A restaurant manager works behind the scenes to ensure patrons are happy and everything is running smoothly. They may not be directly involved in the restaurant's cooking, serving or bartending, but they do work with all of these parties to keep the establishment running like a well-oiled machine.
What Does a Restaurant Manager Do?
Managers are actively involved in a restaurant's day-to-day operations. They oversee staff, make sure that things are being done properly, and that the restaurant is running on-budget. They are the go-to person for any issue staff or customers may have.
Typical Restaurant Manager Duties and Responsibilities
Restaurant manager duties may vary from one establishment to the next, but common daily duties include:
Like other management positions, restaurant managers are in charge of overseeing staff. Managers may be responsible for:
- Hiring and firing employees
- Training new staff
- Managing employee schedules
- Handling employee complaints, questions and time-off requests
When employees have questions, complaints or other issues they need to discuss, the restaurant manager is their go-to contact.
Ordering and Managing Inventory
One of the duties of a restaurant manager is to order and manage the restaurant's inventory. It's their job to ensure that the kitchen is stocked with all of the necessary ingredients, to-go boxes, cups cutlery and dinnerware, etc.
In some cases, the manager may delegate an employee to oversee the day-to-day management of the inventory, but they still keep a watchful eye over things.
Restaurant managers may also be in charge of or involved in the restaurant's marketing. Depending on the size of the establishment, the manager may be in charge of:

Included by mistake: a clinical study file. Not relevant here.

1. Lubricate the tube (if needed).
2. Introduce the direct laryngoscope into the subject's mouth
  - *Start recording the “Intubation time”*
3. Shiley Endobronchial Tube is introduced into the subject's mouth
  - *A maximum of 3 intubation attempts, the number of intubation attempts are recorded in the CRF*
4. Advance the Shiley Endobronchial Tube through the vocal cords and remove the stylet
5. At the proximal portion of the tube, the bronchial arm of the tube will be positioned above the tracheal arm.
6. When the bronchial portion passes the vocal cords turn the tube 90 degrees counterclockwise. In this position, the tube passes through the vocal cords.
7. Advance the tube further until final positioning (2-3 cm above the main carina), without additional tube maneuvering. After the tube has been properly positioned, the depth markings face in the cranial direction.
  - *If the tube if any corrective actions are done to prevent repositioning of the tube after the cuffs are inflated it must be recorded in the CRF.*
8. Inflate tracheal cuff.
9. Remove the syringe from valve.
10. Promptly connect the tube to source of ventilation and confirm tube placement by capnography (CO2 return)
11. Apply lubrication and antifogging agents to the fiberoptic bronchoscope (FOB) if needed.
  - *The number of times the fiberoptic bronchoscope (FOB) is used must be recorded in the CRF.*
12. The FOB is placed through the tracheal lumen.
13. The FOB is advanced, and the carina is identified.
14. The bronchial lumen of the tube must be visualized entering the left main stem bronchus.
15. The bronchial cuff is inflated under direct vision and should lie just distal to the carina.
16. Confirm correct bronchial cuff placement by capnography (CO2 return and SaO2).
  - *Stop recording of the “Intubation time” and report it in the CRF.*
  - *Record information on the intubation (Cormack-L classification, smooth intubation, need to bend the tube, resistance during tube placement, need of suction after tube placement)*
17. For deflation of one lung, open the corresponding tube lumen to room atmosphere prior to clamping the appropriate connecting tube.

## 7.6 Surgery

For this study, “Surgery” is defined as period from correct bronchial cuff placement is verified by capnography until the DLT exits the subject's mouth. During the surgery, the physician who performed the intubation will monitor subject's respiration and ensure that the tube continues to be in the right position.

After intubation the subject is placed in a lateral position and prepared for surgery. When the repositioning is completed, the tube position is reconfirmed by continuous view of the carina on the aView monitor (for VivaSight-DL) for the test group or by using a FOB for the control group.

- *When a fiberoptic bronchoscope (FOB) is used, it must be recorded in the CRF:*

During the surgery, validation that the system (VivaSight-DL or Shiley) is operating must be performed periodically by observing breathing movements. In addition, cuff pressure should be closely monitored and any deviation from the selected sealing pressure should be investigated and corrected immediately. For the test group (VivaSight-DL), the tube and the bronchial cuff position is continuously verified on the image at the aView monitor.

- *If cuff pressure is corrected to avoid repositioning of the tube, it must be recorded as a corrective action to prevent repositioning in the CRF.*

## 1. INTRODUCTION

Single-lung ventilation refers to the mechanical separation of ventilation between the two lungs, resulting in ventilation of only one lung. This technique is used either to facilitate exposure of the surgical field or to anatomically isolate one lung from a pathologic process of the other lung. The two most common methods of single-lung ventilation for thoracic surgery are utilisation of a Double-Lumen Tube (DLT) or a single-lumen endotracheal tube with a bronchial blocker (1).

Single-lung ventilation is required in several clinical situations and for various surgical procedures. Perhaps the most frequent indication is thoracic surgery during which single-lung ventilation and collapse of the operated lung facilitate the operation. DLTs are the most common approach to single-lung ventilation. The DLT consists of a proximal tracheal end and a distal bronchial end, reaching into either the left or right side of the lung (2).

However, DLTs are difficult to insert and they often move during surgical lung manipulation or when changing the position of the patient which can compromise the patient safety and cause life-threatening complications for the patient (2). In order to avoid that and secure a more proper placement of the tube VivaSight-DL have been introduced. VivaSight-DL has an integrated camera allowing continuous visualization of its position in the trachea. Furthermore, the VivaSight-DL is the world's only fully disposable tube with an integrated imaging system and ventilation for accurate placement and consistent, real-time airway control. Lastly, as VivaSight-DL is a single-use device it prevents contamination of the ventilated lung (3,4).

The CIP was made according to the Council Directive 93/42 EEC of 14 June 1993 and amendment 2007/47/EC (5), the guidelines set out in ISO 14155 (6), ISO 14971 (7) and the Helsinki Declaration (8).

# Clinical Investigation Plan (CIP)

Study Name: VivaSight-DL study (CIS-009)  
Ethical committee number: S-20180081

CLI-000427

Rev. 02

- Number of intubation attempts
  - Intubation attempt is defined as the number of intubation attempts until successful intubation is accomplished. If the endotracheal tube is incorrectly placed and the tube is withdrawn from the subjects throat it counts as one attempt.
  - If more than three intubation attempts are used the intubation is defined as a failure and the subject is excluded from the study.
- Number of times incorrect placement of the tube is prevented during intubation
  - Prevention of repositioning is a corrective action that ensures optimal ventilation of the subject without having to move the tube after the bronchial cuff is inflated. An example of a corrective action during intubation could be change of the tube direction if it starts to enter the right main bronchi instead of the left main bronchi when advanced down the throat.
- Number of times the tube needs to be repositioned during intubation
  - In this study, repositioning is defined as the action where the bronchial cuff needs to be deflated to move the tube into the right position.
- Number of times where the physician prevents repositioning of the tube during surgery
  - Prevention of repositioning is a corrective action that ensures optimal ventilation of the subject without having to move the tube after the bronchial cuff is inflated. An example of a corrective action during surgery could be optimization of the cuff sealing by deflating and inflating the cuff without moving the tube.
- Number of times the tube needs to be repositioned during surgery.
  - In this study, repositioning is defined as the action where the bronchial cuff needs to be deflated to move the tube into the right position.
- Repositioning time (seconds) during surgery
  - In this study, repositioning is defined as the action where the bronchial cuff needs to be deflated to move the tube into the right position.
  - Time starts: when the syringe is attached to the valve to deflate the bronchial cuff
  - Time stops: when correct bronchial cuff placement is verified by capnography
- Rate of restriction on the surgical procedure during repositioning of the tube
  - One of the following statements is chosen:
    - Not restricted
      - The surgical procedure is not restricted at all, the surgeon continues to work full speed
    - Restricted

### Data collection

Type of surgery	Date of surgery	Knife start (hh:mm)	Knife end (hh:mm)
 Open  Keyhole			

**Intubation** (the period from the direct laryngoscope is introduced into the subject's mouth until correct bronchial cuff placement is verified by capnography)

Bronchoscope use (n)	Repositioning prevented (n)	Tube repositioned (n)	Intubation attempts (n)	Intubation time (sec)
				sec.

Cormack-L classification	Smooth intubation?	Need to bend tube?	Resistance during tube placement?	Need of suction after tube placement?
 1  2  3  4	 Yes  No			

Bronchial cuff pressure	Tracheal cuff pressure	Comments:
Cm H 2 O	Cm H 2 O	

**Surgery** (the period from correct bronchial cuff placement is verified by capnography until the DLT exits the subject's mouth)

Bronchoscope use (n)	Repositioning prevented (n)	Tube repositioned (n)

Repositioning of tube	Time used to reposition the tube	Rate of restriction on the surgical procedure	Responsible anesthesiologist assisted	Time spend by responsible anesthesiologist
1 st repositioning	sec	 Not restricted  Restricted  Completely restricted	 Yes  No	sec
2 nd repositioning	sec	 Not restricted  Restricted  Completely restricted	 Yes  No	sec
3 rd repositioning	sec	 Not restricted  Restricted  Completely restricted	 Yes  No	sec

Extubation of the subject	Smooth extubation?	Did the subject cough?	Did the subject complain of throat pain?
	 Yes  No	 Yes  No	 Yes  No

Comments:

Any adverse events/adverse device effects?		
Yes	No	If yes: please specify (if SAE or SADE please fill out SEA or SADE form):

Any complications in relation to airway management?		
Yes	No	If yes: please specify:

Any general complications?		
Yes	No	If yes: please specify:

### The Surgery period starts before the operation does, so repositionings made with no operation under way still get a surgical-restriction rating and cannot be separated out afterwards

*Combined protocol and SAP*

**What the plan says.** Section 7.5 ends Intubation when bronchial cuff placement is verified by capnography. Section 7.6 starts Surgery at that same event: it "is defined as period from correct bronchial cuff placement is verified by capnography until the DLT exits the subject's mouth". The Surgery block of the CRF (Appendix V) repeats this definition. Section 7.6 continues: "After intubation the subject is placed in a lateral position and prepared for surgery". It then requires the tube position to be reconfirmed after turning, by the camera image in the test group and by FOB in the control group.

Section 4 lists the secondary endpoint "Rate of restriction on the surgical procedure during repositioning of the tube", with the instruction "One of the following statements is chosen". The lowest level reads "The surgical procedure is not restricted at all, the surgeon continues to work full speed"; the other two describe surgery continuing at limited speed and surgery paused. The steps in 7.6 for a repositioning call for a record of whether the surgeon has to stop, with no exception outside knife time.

- Managing social media accounts
- Overseeing Yelp, TripAdvisor and Google My Business accounts
- Ordering brochures
- Managing online and print advertisements
- Scheduling and planning events, such as live music and celebrations
Managers may hire third parties to carry out some of these tasks, or they handle everything themselves.
Arranging Private Special Events
Many restaurants host private special events, such as birthday parties, anniversary parties, and rehearsal dinners. When customers want to host their event at a restaurant, they typically deal with the manager to make these arrangements.
Handling Financial Matters
Most restaurants have accountants, but the manager is still actively involved in the establishment's budget and financial matters. Part of this responsibility is keeping an eye on the cost of:
The manager's goal is to ensure that the restaurant operates within its allotted budget.
Being a restaurant manager also means being the face of the restaurant. If customers have a complaint, question or problem, they speak with the manager.
Bar Manager Duties and Responsibilities
Some restaurants have a bar manager in addition to a general manager. A bar manager's duties are narrower in scope, but equally important.
Their responsibilities may include:
Bar Staff Management
Bar managers may be responsible for hiring, training and scheduling bartenders. They'll also oversee drink preparation, answer staff questions and assign duties.
Managers are responsible for securing and adhering to the requirements of the restaurant's liquor license. It's also their job to make sure that patrons are of legal drinking age and to cut customers off when they've had too much to drink.
When training staff, bar managers will teach employees how to notice the signs of intoxication, when to call police for assistance in removing a patron, and when to call a cab instead of allowing a
Bar Inventory Management
Bar managers are also in charge of overseeing the bar's inventory. If inventory is running low or missing, there may be an issue with theft or staff over-pouring drinks. Managers ensure the bar is stocked and maintain ties with vendors to secure contracts and get deals.
Planning Promotional Events